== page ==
Tales from the Crib: Code of Honor

Apr 30, 2019 Kellie Reilly/Brisnet.com

To sum up William S. Farish’s stature in the Thoroughbred racing and breeding industry, the National Museum of Racing will induct him into the Hall of Fame later this summer as a “Pillar of the Turf.”

The proprietor of world-renowned Lane’s End has a resume transcending the racetrack. Farish has hosted Queen Elizabeth II at his Versailles, Kentucky, farm; participated in the Presidential campaign of fellow Texan George H.W. Bush; and served as U.S. Ambassador to the United Kingdom (more formally, to the Court of St James’s) during the first term of President George W. Bush (2001-04).

Farish is equally conversant with equine royalty. He has bred (mostly in partnership) the winners of all three jewels of the Triple Crown, including Hall of Famer A.P. Indy, but he hasn’t celebrated a Kentucky Derby (G1) victory as an owner. Indeed, Farish’s lone American classic win as an owner came back in 1972, when his acquisition Bee Bee Bee upset the Preakness, with heavily favored Derby hero Riva Ridge only fourth.

Farish’s homebred classic winner that he actually campaigned himself was the British-based filly Casual Look, who captured the 2003 Oaks (G1) at Epsom. Another high-profile homebred to follow Farish abroad during his ambassadorship was Mineshaft, but the A.P. Indy colt didn’t excel until returning home – and became the 2003 Horse of the Year for Farish and partners.

Farish also co-bred Charismatic, the 1999 Horse of the Year on the strength of Kentucky Derby and Preakness victories in the colors of Bob and Beverly Lewis. Charismatic was sired by another Farish celebrity bred in partnership, Dogwood Stable’s Summer Squall (A.P. Indy’s half-brother), who was runner-up to Unbridled in the 1990 Derby before turning the tables in the Preakness. Aside from A.P. Indy (1992), Farish bred fellow Belmont (G1) winners Bet Twice (1987) and Lemon Drop Kid (1999) in partnership, while Palace Malice (2013) was a unilateral production.

In 2014, Farish’s Lane’s End Racing had a top classic prospect in its own right in Honor Code. Co-owned by breeder Dell Ridge Farm, the Shug McGaughey trainee turned heads with a sensational Saratoga debut, and he went on to place in the Champagne (G1) and win the Remsen (G2). Unfortunately, Honor Code was knocked off the Derby trail by injury. At four, he fulfilled his potential as champion older male, and then retired to join sire A.P. Indy at Lane’s End.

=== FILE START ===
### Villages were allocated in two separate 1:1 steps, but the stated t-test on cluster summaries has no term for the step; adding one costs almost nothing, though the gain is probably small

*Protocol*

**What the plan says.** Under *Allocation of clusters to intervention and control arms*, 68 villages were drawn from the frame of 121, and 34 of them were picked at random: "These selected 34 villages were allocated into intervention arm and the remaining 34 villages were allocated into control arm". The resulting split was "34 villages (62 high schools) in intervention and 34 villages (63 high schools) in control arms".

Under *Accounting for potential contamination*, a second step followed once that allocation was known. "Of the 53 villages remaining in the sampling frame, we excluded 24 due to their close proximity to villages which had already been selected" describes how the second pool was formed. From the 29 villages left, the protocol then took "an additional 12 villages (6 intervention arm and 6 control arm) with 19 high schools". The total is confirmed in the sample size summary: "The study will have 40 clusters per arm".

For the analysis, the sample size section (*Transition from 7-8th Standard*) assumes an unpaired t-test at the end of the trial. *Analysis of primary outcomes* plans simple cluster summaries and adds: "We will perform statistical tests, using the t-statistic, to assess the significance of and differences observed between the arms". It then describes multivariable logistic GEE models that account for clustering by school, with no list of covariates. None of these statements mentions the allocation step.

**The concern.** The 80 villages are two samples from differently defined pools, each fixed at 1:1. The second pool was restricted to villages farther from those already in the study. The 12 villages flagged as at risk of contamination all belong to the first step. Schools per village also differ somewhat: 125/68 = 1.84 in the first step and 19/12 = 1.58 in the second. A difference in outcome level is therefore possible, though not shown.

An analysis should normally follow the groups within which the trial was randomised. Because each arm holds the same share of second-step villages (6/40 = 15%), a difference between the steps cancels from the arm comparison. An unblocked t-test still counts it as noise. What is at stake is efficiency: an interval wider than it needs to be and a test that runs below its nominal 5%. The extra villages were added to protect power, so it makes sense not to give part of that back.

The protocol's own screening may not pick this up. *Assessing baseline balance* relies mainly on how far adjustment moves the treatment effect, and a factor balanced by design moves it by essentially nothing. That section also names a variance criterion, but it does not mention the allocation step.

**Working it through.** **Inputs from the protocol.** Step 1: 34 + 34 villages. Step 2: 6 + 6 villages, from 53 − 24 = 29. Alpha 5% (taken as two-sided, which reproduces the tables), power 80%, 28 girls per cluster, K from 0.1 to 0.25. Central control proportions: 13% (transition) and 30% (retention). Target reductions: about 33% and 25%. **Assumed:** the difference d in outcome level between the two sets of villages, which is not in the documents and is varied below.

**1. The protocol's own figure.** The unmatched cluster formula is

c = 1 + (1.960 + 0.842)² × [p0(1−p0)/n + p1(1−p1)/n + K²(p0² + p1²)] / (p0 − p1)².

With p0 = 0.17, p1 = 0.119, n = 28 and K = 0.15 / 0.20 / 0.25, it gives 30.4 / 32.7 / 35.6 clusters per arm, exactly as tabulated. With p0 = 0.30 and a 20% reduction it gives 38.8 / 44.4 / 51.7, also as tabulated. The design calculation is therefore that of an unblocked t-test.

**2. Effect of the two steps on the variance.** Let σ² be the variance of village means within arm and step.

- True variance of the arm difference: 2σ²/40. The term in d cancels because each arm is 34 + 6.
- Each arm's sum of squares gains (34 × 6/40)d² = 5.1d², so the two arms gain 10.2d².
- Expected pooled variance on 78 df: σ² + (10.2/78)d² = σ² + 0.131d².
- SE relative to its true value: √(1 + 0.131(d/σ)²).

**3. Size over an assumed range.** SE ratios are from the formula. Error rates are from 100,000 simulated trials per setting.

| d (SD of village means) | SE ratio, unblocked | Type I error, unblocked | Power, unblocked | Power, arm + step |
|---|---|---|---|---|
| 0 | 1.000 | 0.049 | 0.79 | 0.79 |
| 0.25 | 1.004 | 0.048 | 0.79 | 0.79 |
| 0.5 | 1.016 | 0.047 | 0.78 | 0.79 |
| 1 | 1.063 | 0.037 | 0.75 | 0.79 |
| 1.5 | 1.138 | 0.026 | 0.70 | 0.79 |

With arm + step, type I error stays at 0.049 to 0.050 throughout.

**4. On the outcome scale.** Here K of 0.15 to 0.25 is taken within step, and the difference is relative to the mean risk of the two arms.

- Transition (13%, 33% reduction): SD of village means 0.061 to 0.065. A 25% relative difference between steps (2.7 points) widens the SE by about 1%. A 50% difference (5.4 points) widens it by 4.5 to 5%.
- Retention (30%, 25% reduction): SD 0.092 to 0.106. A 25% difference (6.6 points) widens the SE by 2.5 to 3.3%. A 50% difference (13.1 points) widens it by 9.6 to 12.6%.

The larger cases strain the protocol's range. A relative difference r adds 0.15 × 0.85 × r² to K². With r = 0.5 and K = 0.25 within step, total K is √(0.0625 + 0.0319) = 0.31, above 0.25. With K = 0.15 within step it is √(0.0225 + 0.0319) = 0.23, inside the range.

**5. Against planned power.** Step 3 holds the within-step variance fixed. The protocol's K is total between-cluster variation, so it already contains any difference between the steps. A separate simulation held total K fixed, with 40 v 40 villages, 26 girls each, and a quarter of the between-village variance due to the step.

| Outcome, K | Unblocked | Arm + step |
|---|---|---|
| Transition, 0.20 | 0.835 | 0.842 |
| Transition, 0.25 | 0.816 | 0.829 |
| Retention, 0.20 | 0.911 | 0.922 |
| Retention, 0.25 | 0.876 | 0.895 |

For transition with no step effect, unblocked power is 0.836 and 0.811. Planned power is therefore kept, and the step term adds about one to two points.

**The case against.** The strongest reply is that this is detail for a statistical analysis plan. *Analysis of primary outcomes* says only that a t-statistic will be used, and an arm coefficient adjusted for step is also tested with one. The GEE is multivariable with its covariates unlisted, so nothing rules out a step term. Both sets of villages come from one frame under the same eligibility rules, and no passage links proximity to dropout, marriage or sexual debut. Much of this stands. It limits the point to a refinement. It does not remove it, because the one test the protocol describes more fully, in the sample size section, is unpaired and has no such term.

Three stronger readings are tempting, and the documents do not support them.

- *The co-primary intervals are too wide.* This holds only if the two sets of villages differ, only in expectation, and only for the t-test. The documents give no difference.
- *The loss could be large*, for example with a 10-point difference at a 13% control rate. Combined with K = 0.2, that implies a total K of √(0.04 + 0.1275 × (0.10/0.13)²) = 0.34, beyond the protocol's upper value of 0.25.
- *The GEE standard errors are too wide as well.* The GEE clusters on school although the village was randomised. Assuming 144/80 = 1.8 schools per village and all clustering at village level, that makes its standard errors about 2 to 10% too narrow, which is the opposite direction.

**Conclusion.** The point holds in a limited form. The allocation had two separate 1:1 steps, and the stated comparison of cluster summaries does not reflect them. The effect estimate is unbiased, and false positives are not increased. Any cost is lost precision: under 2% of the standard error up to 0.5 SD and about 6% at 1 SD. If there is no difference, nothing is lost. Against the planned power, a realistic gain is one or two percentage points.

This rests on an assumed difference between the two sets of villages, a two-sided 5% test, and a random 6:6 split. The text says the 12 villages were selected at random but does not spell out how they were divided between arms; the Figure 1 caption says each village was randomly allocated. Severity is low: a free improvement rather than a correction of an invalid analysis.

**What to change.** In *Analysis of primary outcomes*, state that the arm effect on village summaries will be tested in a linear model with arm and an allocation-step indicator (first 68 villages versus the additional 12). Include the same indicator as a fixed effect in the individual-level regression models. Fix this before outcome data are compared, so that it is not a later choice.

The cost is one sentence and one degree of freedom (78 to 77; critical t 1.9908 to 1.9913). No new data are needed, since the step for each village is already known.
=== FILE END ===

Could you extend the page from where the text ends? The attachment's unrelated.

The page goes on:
Thus racegoers at Saratoga last summer might have felt a sense of déjà vu when another McGaughey juvenile, with the similar name Code of Honor, also won at first asking.

Bred and raced solely by Farish, Code of Honor would be a fitting first Derby winner in his silks. His sire, British import Noble Mission, calls to mind Farish’s time as ambassador, and his dam brings us back to the roots of Lane’s End.

Noble Mission is a full brother to phenom Frankel, who retired with a perfect 14-for-14 record along with the title of world champion. Although no sibling could compare to the incomparable, Noble Mission was a high-class operator for the same connections. Trained by Lady Cecil after the passing of her husband, the legendary horseman Sir Henry, the Juddmonte homebred reached his peak as a five-year-old with a trio of Group 1 scores, crowned by the 2014 Champion S. (G1). Frankel had bowed out triumphant in the same race in 2012, and Noble Mission followed suit, showing desperate courage to see off another standout in Al Kazeem.

Since Juddmonte was obviously standing Frankel, it was logical to surmise that Noble Mission might be open to other stud options, and Farish struck the deal in a coup for Lane’s End. In a measure of just how far his influence extends around the world, Farish was the co-breeder of a key ancestor in that pedigree – Danzig, sire of Danehill, whose daughter Kind produced Frankel and Noble Mission.

As a son of supersire Galileo, Noble Mission would fit the burgeoning turf opportunities here. Now he’s exceeded that idea by coming up with a Derby contender in his first crop.